The gray wolf is an extremely sensitive topic in the realm of conservation — in October 2020, the Trump administration delisted the entire species from the Endangered Species Act (ESA), which had previously granted them U.S. government protection. Despite the animal's still-dwindling numbers, this permitted hunters and trappers to kill gray wolves, which they took full advantage of.
"Trophy hunters and trappers drastically blew past the quota of 119 and killed over 200 wolves, using the most egregious methods imaginable and during the breeding season when wolves are pregnant,” Megan Nicholson, Wisconsin state director for the Humane Society of the United States, said in a statement, as per The Smithsonian.
Keep reading for more on this devastating loss, and the consequences that Wisconsin wolf hunters are currently facing.
Wisconsin's DNR issued twice as many permits during the 2021 season.
Despite sentiments from activists such as Jane Goodall, which have urged society to repair its relationship with mother nature, U.S. hunters seem to be doing the exact opposite. According to The Guardian, the state's Department of Natural Resources (DNR) issued twice as many hunting permits (about 1,547) ahead of Wisconsin's 2021 hunting season, which would inevitably disproportionately affect the gray wolf population of about 1,200 in the state to begin with.
Then, hunters truly went buck wild in going after gray wolves following Trump's contentious rollback towards the end of his presidency. Wisconsin had previously set a state quota for hunting and trapping gray wolves, which was set at approximately 119 during the week-long season, and 216 were killed in under three days. This forced the state government to end hunting season four days early.
“This is a deeply sad and shameful week for Wisconsin," Nicholson said in a somber statement. “This week’s hunt proves that now, more than ever, gray wolves need federal protections restored to protect them from short-sighted and lethal state management."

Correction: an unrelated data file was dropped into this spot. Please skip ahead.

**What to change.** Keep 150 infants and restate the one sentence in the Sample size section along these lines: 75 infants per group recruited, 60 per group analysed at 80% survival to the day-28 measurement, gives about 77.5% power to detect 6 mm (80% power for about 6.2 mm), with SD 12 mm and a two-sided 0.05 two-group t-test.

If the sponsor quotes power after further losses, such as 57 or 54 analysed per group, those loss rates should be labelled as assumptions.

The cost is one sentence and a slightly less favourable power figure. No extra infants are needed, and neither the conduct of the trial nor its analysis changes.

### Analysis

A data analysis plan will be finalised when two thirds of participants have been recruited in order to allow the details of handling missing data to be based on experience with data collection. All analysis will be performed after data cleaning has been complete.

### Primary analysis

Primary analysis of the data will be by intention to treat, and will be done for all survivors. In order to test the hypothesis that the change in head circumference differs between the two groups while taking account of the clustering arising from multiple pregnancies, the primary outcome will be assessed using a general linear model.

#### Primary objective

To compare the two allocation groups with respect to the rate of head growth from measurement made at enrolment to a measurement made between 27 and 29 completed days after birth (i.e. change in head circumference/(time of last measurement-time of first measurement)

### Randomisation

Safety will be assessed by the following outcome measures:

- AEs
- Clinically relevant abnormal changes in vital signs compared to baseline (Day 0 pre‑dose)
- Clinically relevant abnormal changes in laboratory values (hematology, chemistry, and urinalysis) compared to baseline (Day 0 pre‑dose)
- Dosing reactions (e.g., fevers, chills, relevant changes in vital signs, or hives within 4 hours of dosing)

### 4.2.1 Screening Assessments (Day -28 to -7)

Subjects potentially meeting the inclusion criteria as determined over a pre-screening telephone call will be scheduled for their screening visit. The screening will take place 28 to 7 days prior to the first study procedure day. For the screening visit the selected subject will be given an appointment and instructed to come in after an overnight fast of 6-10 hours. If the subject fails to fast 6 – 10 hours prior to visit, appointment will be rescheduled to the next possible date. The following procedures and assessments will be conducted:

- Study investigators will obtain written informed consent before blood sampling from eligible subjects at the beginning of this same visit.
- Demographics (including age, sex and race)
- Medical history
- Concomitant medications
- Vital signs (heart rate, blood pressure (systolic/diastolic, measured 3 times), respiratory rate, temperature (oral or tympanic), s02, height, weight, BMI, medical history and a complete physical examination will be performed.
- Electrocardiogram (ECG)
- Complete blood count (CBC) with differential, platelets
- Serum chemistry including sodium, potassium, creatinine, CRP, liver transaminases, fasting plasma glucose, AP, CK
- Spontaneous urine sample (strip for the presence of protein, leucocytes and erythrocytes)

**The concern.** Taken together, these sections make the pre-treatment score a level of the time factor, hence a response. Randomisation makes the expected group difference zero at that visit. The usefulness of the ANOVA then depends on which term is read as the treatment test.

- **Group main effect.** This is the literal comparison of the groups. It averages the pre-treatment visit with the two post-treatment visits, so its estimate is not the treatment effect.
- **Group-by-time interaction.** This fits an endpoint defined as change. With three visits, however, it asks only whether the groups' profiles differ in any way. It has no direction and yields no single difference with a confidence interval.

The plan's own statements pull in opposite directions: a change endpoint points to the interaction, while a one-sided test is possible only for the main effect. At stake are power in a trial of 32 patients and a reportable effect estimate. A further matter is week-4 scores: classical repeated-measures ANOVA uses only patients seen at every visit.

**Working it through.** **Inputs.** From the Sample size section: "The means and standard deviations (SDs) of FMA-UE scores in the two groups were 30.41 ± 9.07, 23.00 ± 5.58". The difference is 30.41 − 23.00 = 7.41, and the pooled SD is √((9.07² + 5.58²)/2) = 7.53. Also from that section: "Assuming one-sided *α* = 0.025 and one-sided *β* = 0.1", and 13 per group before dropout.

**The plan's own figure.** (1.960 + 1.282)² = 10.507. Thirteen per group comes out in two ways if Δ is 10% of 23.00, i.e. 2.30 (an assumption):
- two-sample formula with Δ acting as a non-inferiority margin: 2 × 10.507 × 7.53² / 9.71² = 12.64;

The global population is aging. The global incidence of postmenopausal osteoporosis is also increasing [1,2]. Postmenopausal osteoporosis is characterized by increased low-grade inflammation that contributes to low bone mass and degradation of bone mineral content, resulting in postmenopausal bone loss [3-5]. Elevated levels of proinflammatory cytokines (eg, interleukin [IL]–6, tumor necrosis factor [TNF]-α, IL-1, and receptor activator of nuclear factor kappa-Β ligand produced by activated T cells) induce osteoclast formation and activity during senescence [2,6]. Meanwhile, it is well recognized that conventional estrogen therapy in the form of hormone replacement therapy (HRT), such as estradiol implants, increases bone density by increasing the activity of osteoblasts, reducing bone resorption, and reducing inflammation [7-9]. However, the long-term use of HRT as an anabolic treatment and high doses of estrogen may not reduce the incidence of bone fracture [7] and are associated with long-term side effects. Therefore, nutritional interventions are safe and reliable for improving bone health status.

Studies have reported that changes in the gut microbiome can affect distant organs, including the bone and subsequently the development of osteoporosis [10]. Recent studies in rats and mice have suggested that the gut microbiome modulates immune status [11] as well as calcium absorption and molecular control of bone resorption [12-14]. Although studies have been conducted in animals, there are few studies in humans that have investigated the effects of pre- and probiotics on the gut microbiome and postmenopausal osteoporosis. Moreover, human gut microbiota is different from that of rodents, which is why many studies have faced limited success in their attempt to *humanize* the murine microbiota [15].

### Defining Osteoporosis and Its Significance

These staggering numbers also hurt local tribes.
Hunters' greed has obviously caused irreparable harm to the gray wolf population, but it's also devastated local tribes. While the DNR allowed hunters and wildlife regulators to kill 200 wolves per season, the Ojibwe tribes were allowed to kill 81, as they receive about half of the wolf hunting licenses granted in total, per The Smithsonian. In the past, though, Great Lakes Indian, Fish and Wildlife Commission has reserved these permits and refrained from using them, to protect wildlife.
"This is a clear example of mismanagement and full disrespect to Wisconsin tribal nations with treaty protected rights," Dylan Jennings, spokesperson for the Great Lakes Indian, Fish and Wildlife Commission, said in a statement, per The Smithsonian. "The decisions neglected science, and tribes have always adhered to their tribal quotas, and they fully expected the state to do the same. And, so, it's a major disappointment. We could be looking at major implications for Wisconsin wolf packs for years to come."
Will hunters or the Wisconsin's DNR face consequences?
As of publication, it doesn't seem as though hunters — or the DNR — are currently facing consequences of any type for mercilessly killing off Wisconsin's gray wolf population. However, the DNR is currently looking to make up for it. According to The Smithsonian, they will be surveying gray wolves through April, and create a wolf advisory committee. This will help them determine quota recommendations for November.
"Should we, would we, could we have (closed the season) sooner? Yes." said the DNR's wildlife director, Eric Lobner, as per the Milwaukee Journal Sentinel. "Did we go over? We did. Was that something we wanted to have happen? Absolutely not."